When summer’s flashy circus of wildflowers has passed and the last browned autumn leaf has fallen, an eye looking for signs of plant life is left with the conifers, those stalwart trees that stay green all year long.
Conifers do drop their needles and replace them with new ones—just not all at once. Their ability to photosynthesize all year long gives them a built-in advantage in living in places with a relatively short warm season. So does their natural chemical antifreeze, which prevents needles from freezing even in frigid conditions.
This week Earth Notes concludes its series on the sun with a look at how to use a backyard solar oven. You can use one anywhere there’s a few square feet of sunny exposure on a backyard or balcony.
And yes, you can use a solar oven on some winter days. Even when it’s cold and the ground is covering with snow, a cooker will work if you have enough sunshine and your solar oven is well insulated. But you’ll need to use the midday hours when the sun is at least 45 degrees above the horizon—that means your shadow is shorter than your height.
This week Earth Notes continues its series on the sun, with a look at turning your backyard into a kitchen
Just as the inside of a parked car heats up on a sunny day, a solar cooker traps the sun’s rays in its enclosed interior, causing water, fat and protein molecules in the food to heat up. The molecules vibrate vigorously, and the food cooks.
Since time before memory people have used sunlight to make southwestern homes more livable. Many of the region’s characteristic cliff dwellings were carefully sited in places that are shaded in summer, but sunny in winter. That allowed natural heating to reduce the need for warming fuels.
This month, as nights grow long, Earth Notes pays homage to the sun and to some of the lesser-known ways it can fuel our lives.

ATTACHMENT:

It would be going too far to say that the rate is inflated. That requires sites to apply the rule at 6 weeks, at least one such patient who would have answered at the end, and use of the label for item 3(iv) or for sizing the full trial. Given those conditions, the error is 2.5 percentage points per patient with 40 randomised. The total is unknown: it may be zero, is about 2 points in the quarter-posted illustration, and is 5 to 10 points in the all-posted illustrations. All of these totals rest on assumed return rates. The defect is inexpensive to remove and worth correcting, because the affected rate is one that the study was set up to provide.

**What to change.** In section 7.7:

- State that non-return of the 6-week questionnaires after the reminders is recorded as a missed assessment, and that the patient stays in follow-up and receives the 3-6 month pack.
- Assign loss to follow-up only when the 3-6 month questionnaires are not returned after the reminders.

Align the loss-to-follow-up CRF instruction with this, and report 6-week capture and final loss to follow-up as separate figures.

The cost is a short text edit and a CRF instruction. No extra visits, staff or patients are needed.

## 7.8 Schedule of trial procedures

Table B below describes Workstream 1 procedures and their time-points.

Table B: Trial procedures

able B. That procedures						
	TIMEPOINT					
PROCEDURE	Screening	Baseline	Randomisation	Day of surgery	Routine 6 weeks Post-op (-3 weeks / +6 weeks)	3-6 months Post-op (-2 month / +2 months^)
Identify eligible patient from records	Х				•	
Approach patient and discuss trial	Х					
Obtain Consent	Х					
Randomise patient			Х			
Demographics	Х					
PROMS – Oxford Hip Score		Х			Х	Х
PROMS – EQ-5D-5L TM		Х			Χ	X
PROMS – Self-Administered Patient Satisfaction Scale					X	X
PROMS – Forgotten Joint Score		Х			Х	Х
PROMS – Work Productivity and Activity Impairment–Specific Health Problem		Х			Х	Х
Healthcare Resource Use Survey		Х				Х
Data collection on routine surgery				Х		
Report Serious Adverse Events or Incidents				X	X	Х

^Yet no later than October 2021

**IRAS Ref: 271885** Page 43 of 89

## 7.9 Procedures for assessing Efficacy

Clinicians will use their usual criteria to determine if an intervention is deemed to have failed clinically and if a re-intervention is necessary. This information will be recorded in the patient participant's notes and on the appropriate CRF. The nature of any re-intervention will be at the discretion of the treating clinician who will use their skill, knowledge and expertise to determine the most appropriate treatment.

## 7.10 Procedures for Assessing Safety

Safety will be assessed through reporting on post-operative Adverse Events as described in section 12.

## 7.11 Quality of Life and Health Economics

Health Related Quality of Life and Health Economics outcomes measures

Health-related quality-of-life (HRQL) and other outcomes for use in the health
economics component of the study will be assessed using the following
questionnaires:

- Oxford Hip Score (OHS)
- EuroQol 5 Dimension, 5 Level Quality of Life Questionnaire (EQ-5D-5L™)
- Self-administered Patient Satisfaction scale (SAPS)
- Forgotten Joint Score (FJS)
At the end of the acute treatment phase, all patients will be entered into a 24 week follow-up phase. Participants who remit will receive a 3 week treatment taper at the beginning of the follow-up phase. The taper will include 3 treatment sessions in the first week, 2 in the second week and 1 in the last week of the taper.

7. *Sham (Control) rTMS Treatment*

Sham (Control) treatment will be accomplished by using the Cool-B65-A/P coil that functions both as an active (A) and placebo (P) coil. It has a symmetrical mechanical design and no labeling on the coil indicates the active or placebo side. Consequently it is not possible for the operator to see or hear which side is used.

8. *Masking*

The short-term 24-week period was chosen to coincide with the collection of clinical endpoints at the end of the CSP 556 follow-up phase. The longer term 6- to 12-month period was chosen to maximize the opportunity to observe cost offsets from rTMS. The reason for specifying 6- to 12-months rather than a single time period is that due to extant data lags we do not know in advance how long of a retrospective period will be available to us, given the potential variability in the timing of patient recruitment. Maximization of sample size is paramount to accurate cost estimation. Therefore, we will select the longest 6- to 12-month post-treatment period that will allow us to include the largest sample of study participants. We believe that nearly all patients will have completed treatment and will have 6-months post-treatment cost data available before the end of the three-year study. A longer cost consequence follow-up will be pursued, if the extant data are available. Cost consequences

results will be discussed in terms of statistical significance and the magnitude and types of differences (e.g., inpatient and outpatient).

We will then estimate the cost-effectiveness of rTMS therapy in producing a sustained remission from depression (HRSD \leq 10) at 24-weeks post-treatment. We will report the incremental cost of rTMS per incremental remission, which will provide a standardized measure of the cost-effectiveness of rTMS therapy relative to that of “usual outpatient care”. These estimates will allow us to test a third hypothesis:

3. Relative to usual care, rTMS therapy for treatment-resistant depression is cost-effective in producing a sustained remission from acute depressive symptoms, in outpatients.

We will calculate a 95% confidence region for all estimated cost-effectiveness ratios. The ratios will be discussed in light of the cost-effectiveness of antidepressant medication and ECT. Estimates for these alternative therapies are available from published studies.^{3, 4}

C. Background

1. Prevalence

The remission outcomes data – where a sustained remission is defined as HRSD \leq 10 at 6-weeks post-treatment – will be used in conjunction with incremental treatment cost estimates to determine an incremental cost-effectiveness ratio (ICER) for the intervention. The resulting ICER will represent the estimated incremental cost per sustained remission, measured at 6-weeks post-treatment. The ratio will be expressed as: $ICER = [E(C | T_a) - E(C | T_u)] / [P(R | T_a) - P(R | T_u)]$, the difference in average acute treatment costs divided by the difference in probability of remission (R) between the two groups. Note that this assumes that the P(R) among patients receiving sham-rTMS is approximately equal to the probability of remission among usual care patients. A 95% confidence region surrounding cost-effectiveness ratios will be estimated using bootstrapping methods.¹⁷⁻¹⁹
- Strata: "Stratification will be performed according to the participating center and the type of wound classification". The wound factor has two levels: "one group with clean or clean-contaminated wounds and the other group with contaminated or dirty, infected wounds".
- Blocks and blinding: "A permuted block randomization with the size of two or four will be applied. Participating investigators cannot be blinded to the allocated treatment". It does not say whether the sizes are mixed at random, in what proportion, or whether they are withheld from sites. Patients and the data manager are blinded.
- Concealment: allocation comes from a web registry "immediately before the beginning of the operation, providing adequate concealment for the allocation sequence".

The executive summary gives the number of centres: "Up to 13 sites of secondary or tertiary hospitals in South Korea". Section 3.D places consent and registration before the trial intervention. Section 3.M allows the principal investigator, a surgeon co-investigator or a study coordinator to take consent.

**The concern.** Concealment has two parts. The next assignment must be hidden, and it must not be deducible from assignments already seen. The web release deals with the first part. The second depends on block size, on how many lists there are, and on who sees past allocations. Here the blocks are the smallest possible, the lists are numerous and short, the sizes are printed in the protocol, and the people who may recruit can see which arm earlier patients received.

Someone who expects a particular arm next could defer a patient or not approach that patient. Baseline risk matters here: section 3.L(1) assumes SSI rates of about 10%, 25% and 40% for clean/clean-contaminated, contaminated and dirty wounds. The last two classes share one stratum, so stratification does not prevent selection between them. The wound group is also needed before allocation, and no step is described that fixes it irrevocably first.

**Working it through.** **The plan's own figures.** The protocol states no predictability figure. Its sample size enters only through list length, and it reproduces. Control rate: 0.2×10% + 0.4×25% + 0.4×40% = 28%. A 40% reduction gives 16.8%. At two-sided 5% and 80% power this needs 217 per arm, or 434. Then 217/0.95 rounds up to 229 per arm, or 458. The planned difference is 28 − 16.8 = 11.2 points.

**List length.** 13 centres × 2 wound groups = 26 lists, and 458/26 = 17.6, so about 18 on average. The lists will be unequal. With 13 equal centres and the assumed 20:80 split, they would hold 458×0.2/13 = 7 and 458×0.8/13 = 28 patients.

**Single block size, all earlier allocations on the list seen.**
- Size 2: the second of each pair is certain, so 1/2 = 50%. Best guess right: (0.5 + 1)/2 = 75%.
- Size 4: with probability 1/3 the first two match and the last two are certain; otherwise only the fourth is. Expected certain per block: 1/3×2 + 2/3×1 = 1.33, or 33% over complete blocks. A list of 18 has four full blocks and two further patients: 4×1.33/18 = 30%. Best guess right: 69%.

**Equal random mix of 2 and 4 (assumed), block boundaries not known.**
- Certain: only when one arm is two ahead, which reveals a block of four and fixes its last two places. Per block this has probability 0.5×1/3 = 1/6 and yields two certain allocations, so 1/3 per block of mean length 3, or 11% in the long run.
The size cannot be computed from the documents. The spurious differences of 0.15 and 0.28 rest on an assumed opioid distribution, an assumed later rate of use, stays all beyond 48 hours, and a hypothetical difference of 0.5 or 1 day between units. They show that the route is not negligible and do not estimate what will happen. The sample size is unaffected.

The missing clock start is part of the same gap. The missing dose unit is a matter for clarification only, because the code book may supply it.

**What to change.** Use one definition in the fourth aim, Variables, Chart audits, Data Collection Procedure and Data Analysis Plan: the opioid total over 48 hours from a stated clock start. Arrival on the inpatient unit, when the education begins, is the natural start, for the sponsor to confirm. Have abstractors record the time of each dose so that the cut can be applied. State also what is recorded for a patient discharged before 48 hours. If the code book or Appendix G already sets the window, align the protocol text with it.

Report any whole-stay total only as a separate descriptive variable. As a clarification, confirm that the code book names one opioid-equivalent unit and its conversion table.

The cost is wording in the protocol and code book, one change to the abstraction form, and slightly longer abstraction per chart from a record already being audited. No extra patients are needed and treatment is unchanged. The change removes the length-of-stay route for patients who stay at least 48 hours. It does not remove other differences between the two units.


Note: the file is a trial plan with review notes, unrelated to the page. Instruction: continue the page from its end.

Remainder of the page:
It’s well known that photovoltaic solar panels produce clean, renewable energy. But a new study suggests that they can have an unintended consequence: in some climates, panels mounted on roofs may help keep interiors cool in summer and warm in winter.
Each year an average of 250 people are rescued from inside Grand Canyon. Many of them are hikers unprepared for the substantial temperature difference between the top of the rim and inside the canyon. Hikers can be surprised as they start with pleasant 70-degree temperatures at the top and approach a dangerous 100 degrees, or more, near the river.
Now the National Weather Service is working to address that gap in perceptions. With help from the Park Service, it installed two weather stations inside the Canyon: one at Indian Garden Campground, the other at Phantom Ranch.
When it comes to controlling the many non-native, invasive plants in northern Arizona, weed warriors call on every tactic in the book. As they seek to minimize the spread of a weed called diffuse knapweed, they’re turning to a tiny ally: a weevil that loves to eat knapweed seeds.
Diffuse knapweed is a low-growing shrub that originated on the Russian steppes. Since the 1980's, it’s taken over roadsides and pastures in the region. It’s a heavy seed producer and a tough competitor against native plants.
Flagstaff, AZ – Most of the Southwest is hardly turtle habitat. But in the scattered places where water rests in the open, or runs slowly, you can find them in mild weather.
In central Arizona, some of those aquatic animals are Sonoran mud turtles. As their name implies, most live mainly to the south. But Sonoran mud turtles do range as far north as Montezuma Well in the Verde Valley and into Oak and Beaver creeks, where they're fairly common.
Flagstaff, AZ – Toward the west end of Grand Canyon National Park, the South and North Bass trails plunge into wild canyon terrain. The trails are named for William Wallace Bass, a railroad man, miner, and entrepreneur who pioneered the area in the 1880s.
A Hoosier by birth, Bill Bass arrived in the small town of Williams, Arizona, in 1883, seeking better health. Out herding stray cattle one day, he got his first sight of the grandest canyon. "It nearly scared me to death," he declared.
Flagstaff, AZ – Bald eagles are a spectacular sight in Arizona's skies year round. Like the human population, they're more abundant in winter, when individuals from up north migrate south to take advantage of milder winter weather.
Come spring the state is also an important breeding ground for these emblematic birds - and since 1978 their success has hinged on a band of eagle-eyed human caretakers.